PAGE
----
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There is a growing trend among prefectural governments to distance themselves from Kasumigaseki, the seat of the nation’s bureaucracy, as moves accelerate to decentralize the national government and a recent ban, issued in response to a series of scandals, prevents lawmakers from wining and dining ministry and agency officials.

Prefectural governments have traditionally maintained offices in Tokyo to collect information from ministries and agencies as well as to petition the national government for assistance.

But many prefectural governments’ offices these days find their main reason for being in Tokyo is to promote exchanges with universities and various corporations.

The offices also serve as bases to market the prefectures’ products in Tokyo and provide information to businesses internationally in the hope of stirring up trade.

For example, Yoshinobu Hayashi, the Shizuoka Prefectural Government’s public information director in Tokyo, spends his days calling on embassies to promote green tea, one of Shizuoka’s specialties.

By night, Hayashi dines with foreign embassy officials — and pays out of his own pocket. In days past, he took part in social gatherings with national government officials on the taxpayers’ dime.

According to Hayashi, Shizuoka Gov. Yoshinobu Ishikawa told him: “We won’t be able to manage by simply relying on the wisdom of national government officials. There will be some interesting information from embassies.”

Hayashi’s efforts paid off in October, when a world tea festival, including participants from France, India and Morocco, was held in Shizuoka. Hayashi said his embassy network will also be put to good use for the 2004 Shizuoka International Horticulture Exposition.

“Our work is essentially to obtain information from Kasumigaseki as soon as possible,” he said. “However, we no longer are able to earn our living doing just that.”

Some 44 prefectural governments maintain Tokyo offices in the Prefectural Government Hall in Chiyoda Ward, not far from Kasumigaseki.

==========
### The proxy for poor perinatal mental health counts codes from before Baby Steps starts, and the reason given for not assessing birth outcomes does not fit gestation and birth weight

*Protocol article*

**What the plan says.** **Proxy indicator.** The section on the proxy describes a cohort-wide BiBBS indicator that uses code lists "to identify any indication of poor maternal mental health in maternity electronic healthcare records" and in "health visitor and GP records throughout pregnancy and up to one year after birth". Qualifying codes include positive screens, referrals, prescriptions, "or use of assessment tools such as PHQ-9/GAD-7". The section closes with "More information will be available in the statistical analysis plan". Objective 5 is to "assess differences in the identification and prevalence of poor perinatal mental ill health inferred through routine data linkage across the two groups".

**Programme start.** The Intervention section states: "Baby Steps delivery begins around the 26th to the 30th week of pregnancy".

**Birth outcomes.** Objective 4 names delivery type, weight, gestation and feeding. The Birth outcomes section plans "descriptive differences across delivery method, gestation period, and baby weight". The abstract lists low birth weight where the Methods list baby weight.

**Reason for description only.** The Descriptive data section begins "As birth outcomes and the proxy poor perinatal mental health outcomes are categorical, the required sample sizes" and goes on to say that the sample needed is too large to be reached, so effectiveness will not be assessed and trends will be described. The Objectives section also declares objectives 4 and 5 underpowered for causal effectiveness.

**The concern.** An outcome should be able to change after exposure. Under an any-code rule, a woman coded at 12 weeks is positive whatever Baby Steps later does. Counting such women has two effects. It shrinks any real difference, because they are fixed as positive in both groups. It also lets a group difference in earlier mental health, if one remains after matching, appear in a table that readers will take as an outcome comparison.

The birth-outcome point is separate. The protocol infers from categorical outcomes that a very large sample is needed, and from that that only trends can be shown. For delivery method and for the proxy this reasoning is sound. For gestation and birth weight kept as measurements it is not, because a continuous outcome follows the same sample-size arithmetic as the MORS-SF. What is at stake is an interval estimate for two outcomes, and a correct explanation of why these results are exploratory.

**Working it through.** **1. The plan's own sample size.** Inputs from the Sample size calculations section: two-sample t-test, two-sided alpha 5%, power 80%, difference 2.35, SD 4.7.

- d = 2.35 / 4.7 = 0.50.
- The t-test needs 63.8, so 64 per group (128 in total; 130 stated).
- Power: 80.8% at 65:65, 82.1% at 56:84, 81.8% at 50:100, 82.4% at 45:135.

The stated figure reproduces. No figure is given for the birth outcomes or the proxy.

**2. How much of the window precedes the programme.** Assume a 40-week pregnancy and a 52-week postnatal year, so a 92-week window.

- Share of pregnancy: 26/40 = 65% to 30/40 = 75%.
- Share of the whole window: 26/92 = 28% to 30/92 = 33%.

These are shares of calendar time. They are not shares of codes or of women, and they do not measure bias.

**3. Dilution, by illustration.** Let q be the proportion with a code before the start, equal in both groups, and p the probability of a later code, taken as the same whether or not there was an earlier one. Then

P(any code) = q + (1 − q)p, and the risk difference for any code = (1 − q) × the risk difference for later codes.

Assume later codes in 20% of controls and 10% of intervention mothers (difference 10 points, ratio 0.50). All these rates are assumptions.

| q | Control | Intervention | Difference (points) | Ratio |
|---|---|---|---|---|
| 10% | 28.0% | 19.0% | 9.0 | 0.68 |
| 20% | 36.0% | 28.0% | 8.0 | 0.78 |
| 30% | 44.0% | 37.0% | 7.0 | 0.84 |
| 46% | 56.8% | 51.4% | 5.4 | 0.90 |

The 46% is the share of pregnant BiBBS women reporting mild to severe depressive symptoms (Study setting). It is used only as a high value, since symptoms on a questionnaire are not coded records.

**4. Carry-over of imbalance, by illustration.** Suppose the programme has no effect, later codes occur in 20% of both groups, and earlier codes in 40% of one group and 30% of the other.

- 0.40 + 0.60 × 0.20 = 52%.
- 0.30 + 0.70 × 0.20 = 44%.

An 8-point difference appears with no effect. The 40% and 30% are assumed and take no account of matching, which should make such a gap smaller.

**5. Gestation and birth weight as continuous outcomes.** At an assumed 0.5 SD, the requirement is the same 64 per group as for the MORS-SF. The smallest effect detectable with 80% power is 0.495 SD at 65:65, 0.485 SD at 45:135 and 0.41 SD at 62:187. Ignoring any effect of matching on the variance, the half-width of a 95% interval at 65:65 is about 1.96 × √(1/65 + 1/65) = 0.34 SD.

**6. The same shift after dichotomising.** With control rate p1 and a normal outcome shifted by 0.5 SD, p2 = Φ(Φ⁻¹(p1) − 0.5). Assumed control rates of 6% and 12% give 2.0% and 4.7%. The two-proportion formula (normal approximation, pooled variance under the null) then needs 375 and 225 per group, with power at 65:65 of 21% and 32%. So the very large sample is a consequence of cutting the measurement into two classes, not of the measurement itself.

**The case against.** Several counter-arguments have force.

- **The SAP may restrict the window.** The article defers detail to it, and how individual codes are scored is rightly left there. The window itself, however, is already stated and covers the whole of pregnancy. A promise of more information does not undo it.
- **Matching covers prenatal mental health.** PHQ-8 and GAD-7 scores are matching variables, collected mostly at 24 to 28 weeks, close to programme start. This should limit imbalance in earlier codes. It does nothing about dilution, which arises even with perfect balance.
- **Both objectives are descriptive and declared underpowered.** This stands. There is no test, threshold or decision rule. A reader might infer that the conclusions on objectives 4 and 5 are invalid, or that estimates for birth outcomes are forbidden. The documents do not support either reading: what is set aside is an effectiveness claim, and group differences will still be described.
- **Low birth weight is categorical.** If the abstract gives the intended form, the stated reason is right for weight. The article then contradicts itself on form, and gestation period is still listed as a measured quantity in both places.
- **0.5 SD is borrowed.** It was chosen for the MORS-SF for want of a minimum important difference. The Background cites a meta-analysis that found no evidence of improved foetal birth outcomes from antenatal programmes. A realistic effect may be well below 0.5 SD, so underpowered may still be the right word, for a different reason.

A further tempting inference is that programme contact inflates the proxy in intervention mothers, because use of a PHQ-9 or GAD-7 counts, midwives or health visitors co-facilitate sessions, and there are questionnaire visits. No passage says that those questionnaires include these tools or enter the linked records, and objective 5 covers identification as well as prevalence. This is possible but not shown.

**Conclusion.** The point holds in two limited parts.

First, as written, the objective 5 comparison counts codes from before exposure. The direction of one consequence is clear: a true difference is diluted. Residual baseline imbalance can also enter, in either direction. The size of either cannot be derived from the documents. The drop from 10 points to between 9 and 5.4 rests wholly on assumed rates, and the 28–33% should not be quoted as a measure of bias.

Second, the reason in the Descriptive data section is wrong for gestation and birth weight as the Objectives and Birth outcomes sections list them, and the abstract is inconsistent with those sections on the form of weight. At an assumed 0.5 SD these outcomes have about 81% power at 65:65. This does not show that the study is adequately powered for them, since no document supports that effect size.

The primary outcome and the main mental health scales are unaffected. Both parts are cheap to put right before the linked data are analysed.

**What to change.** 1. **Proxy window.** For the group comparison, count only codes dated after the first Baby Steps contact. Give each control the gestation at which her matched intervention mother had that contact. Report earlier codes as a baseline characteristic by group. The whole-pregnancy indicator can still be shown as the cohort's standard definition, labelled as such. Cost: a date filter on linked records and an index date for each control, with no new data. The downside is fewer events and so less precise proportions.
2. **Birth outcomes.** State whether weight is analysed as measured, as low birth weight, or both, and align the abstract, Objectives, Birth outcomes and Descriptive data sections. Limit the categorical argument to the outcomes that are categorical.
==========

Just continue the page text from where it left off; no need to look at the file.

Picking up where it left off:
The Mie Prefectural Government’s office looks like the office of a foreign enterprise. Individual desks for staff have been removed, as have the office kept for the prefecture’s governor to use when he visits Tokyo and the office of the Tokyo director.

Instead, a huge desk now sits in a spacious room, open to use by office personnel, regardless of rank. The piles of paper ubiquitous in Japanese government offices are absent, giving the office the appearance of a reception room.

Staff use the room twice a month for study sessions and to promote exchanges with corporation officials and scholars to work on the prefectural government’s policies.

The study sessions enabled Mie last year to be the first prefecture to enact an ordinance to impose tax on industrial waste, according to Tsuneo Hayami, a senior prefectural official.

Opinions and proposals heard at the Tokyo office’s study sessions provide crucial information for prefectural politics, Hayami said.

Meanwhile, over at the Nagasaki Prefectural Government’s Tokyo office, the number of officials assigned to publicize tourism and products has been cut to five from eight. One of the reassigned workers now devotes his time to encouraging Tokyo high schools to choose Nagasaki as the destination for their annual student excursions.

Nagasaki Prefecture has had a hard time drawing tourists since the eruption of Mount Unzen in 1991.

Various prefectures have also set up more than 20 so-called antenna shops in Tokyo’s Ginza and Yurakucho districts to monitor sales of their specialty products.

Two restaurants commissioned by Kagoshima Prefecture to publicize “kurobuta” (black pork) are doing so well in these districts that a third is expected to open in Shiodome, a newly developed business area in Tokyo.

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